See § Awards of Merit categories The best known award is the Academy Award of Merit, more popularly known as the Oscar statuette. Made of gold-plated bronze on a black metal base, it is 13.5 in tall, weighs 8.5 lb, depicts a knight rendered in Art Deco style holding a crusader's sword standing on a reel of film with five spokes. The five spokes represent the original branches of the Academy: Actors, Directors and Technicians; the model for the statuette is said to be Mexican actor Emilio "El Indio" Fernández. Sculptor George Stanley sculpted Cedric Gibbons' design; the statuettes presented at the initial ceremonies were gold-plated solid bronze. Within a few years the bronze was abandoned in favor of Britannia metal, a pewter-like alloy, plated in copper, nickel silver, 24-karat gold. Due to a metal shortage during World War II, Oscars were made of painted plaster for three years. Following the war, the Academy invited recipients to redeem the plaster figures for gold-plated metal ones; the only addition to the Oscar since it was created is a minor streamlining of the base.
The original Oscar mold was cast in 1928 at the C. W. Shumway & Sons Foundry in Batavia, which contributed to casting the molds for the Vince Lombardi Trophy and Emmy Award's statuettes. From 1983 to 2015 50 Oscars in a tin alloy with gold plating were made each year in Chicago by Illinois manufacturer R. S. Owens & Company, it would take between four weeks to manufacture 50 statuettes. In 2016, the Academy returned to bronze as the core metal of the statuettes, handing manufacturing duties to Walden, New York-based Polich Tallix Fine Art Foundry. While based on a digital scan of an original 1929 Oscar, the statuettes retain their modern-era dimensions and black pedestal. Cast in liquid bronze from 3D-printed ceramic molds and polished, they are electroplated in 24-karat gold by Brooklyn, New York–based Epner Technology; the time required to produce 50 such statuettes is three months. R. S. Owens i
Biblioteca Nacional de España
The Biblioteca Nacional de España is a major public library, the largest in Spain, one of the largest in the world. It is located on the Paseo de Recoletos; the library was founded by King Philip V in 1712 as the Palace Public Library. The Royal Letters Patent that he granted, the predecessor of the current legal deposit requirement, made it mandatory for printers to submit a copy of every book printed in Spain to the library. In 1836, the library's status as Crown property was revoked and ownership was transferred to the Ministry of Governance. At the same time, it was renamed the Biblioteca Nacional. During the 19th century, confiscations and donations enabled the Biblioteca Nacional to acquire the majority of the antique and valuable books that it holds. In 1892 the building was used to host the Historical American Exposition. On March 16, 1896, the Biblioteca Nacional opened to the public in the same building in which it is housed and included a vast Reading Room on the main floor designed to hold 320 readers.
In 1931 the Reading Room was reorganised, providing it with a major collection of reference works, the General Reading Room was created to cater for students and general readers. During the Spanish Civil War close to 500,000 volumes were collected by the Confiscation Committee and stored in the Biblioteca Nacional to safeguard works of art and books held until in religious establishments and private houses. During the 20th century numerous modifications were made to the building to adapt its rooms and repositories to its expanding collections, to the growing volume of material received following the modification to the Legal Deposit requirement in 1958, to the numerous works purchased by the library. Among this building work, some of the most noteworthy changes were the alterations made in 1955 to triple the capacity of the library's repositories, those started in 1986 and completed in 2000, which led to the creation of the new building in Alcalá de Henares and complete remodelling of the building on Paseo de Recoletos, Madrid.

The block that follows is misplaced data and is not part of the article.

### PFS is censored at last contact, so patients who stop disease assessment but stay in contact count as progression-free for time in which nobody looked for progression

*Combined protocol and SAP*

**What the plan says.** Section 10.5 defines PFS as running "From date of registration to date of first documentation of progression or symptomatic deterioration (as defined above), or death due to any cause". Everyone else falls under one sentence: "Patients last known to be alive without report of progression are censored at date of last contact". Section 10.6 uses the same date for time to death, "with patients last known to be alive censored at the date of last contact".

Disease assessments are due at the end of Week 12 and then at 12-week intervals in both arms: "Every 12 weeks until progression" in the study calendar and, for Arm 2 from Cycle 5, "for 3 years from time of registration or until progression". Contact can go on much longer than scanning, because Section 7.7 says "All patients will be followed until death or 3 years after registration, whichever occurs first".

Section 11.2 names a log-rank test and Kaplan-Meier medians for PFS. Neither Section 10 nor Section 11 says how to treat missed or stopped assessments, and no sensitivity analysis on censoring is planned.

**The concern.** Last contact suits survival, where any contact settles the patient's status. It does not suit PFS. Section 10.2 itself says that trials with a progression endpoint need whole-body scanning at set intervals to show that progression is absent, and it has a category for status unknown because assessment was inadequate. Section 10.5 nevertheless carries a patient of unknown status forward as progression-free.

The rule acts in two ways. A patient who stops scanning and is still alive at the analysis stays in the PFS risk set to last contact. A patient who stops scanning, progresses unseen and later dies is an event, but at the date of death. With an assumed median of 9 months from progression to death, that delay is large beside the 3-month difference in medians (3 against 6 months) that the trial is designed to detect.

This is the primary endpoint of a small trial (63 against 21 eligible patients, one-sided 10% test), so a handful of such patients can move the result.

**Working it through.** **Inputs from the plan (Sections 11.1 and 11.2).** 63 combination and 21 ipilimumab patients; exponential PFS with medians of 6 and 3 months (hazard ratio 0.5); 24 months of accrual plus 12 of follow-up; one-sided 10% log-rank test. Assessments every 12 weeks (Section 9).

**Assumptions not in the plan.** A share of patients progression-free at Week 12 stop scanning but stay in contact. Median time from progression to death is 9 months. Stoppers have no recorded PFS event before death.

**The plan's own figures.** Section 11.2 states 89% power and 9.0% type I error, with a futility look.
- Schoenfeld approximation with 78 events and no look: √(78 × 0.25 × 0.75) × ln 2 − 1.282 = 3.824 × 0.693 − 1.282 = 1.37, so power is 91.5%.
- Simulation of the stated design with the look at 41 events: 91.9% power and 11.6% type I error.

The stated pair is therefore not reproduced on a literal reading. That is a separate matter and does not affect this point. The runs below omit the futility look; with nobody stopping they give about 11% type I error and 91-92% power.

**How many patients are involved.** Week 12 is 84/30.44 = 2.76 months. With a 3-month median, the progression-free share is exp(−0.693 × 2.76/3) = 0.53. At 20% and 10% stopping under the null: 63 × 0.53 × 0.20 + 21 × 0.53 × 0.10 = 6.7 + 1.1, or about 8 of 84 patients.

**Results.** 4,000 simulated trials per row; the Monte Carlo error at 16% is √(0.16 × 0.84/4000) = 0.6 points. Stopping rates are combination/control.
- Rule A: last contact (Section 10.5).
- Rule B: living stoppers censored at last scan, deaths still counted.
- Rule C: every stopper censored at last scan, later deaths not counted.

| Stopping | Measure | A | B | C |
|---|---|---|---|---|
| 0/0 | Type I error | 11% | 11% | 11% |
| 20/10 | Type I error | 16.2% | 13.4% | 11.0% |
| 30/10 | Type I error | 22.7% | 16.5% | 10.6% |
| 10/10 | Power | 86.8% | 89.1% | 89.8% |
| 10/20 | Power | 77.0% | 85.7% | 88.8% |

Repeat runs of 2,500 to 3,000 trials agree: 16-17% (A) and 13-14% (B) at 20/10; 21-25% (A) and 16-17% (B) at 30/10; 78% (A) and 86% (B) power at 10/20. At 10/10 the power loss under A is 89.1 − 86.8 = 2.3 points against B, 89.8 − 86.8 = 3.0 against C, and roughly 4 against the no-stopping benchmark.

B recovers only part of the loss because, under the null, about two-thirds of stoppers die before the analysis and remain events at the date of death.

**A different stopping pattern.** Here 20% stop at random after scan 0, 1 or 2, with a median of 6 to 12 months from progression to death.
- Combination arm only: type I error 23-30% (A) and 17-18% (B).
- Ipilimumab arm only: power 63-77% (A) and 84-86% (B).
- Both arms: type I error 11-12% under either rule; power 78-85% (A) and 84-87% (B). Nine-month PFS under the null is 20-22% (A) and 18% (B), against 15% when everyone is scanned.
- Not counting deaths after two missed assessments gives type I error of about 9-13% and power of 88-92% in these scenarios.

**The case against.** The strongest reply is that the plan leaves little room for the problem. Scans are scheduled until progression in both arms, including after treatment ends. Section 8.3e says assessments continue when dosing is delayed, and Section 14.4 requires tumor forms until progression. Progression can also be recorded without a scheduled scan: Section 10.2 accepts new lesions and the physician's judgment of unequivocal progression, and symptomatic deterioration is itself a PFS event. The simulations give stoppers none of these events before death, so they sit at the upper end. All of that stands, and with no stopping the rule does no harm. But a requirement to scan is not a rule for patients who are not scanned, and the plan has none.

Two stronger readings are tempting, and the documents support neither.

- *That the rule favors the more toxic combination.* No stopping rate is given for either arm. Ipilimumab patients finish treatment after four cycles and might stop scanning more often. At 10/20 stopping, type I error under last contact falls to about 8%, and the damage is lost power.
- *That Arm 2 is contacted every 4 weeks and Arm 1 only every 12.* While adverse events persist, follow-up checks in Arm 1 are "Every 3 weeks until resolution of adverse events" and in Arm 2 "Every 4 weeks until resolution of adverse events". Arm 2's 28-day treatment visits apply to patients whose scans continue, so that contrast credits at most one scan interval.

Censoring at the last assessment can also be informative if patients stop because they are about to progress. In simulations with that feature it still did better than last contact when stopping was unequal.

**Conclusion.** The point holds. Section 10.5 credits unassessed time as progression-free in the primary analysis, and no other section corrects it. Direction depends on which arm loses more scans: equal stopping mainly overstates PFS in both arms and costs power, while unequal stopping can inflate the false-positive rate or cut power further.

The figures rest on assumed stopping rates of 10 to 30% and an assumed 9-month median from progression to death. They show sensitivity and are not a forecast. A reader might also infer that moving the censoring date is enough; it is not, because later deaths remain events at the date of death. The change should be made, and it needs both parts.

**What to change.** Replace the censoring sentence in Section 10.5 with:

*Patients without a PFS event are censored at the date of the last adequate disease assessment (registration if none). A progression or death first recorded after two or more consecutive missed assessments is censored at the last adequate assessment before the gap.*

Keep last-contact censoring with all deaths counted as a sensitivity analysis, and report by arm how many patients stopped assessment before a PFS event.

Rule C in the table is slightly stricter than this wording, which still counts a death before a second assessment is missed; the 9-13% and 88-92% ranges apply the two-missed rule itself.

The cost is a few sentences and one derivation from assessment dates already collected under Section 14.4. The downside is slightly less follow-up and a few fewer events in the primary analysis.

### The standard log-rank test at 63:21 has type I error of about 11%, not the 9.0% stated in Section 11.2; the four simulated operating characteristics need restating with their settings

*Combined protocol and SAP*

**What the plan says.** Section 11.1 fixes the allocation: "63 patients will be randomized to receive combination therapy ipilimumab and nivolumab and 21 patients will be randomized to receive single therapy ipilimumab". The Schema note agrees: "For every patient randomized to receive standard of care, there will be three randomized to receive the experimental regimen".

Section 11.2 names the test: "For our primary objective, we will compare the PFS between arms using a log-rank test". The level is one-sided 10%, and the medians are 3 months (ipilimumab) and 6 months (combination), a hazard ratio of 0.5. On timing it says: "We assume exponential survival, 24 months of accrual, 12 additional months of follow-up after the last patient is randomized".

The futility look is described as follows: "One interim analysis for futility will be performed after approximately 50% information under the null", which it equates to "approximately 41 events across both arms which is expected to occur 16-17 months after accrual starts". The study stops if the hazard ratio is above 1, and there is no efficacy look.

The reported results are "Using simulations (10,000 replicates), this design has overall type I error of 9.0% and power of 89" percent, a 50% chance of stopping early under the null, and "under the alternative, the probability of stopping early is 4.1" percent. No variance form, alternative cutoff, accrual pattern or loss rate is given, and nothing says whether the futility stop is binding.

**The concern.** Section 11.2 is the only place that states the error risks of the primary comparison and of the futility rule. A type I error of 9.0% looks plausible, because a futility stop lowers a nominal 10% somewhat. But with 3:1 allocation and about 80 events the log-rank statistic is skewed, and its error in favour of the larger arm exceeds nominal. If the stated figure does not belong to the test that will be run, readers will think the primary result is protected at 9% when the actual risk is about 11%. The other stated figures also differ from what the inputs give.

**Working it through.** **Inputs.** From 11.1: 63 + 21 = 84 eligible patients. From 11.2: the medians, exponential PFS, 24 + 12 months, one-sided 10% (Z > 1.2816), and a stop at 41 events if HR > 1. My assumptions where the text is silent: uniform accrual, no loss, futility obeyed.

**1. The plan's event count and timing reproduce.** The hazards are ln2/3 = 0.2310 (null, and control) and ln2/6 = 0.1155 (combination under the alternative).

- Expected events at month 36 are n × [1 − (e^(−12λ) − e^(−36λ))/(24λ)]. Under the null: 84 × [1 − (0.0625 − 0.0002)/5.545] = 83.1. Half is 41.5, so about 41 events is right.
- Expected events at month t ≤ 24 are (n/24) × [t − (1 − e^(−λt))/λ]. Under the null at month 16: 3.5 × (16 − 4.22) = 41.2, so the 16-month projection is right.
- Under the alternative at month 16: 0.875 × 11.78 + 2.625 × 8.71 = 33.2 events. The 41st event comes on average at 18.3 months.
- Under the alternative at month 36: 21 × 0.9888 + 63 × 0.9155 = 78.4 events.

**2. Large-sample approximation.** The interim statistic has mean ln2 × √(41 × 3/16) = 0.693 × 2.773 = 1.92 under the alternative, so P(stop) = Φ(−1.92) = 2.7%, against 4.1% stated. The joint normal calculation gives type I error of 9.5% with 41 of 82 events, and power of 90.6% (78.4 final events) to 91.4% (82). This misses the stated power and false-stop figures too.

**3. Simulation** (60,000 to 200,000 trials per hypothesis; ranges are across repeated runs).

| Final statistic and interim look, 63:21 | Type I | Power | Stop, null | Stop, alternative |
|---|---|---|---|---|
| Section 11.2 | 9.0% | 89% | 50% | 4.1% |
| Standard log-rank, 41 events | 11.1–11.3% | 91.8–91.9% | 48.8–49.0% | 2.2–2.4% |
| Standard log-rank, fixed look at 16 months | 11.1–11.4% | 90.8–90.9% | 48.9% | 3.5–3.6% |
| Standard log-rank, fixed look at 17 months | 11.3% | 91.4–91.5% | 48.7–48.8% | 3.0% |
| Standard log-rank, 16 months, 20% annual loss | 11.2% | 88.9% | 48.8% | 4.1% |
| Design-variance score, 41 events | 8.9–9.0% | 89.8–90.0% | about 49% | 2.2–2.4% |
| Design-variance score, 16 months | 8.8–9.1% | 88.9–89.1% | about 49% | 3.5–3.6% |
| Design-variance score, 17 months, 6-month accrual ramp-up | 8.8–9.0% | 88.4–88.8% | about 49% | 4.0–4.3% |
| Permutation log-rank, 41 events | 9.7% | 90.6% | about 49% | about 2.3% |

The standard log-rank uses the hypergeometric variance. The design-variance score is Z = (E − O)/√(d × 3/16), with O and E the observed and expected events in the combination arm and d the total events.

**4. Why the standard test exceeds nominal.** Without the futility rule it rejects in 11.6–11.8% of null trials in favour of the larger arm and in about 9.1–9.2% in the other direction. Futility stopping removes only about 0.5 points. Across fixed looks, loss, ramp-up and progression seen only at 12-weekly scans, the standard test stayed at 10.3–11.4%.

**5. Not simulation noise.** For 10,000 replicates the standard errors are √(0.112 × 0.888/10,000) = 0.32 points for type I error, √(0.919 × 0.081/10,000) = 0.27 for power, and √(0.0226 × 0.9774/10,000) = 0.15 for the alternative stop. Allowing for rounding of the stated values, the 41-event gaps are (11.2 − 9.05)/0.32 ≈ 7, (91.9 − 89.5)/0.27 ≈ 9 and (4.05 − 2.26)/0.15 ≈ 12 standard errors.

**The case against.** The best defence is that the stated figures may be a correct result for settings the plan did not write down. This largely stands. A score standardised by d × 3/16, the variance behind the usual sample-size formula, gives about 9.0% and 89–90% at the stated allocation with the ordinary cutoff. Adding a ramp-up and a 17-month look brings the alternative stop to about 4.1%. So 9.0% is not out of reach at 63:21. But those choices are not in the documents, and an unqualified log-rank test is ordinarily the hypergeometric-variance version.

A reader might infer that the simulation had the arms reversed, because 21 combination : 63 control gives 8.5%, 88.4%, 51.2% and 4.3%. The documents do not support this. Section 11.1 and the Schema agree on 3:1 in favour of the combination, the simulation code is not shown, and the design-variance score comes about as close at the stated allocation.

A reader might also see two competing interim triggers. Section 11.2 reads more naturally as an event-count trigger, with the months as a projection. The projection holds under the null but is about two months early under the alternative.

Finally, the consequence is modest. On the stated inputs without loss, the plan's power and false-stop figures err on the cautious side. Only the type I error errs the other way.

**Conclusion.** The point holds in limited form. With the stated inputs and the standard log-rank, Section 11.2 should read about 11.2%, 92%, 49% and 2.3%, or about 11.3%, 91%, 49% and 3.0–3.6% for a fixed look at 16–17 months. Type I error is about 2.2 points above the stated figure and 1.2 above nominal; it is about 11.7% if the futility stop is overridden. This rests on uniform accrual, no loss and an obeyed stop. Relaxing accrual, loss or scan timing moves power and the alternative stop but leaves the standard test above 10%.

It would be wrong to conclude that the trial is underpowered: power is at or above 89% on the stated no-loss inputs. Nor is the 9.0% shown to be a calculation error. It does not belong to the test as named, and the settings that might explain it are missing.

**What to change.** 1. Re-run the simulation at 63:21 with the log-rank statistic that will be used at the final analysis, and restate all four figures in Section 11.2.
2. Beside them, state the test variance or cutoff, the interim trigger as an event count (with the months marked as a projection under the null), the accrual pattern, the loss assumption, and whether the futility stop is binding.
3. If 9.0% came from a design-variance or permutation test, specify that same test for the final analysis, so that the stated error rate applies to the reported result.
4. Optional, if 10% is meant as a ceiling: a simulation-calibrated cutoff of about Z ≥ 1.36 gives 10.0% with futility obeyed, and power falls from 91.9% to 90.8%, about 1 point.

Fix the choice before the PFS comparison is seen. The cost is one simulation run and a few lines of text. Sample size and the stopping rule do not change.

In 1986, when Spain's main bibliographic institutions - the National Newspaper Library, the Spanish Bibliographic Institute and the Centre for Documentary and Bibliographic Treasures - were incorporated into the Biblioteca Nacional, the library was established as the State Repository of Spain's Cultural Memory, making all of Spain's bibliographic output on any media available to the Spanish Library System and national and international researchers and cultural and educational institutions. In 1990 it was made an Autonomous Entity attached to the Ministry of Culture; the Madrid premises are shared with the National Archaeological Museum. The Biblioteca Nacional is Spain's highest library institution and is head of the Spanish Library System; as the country's national library, it is the centre responsible for identifying, preserving and disseminating information about Spain's documentary heritage, it aspires to be an essential point of reference for research into Spanish culture. In accordance with its Articles of Association, passed by Royal Decree 1581/1991 of October 31, 1991, its principal functions are to: Compile and conserve bibliographic archives produced in any language of the Spanish state, or any other language, for the purposes of research and information.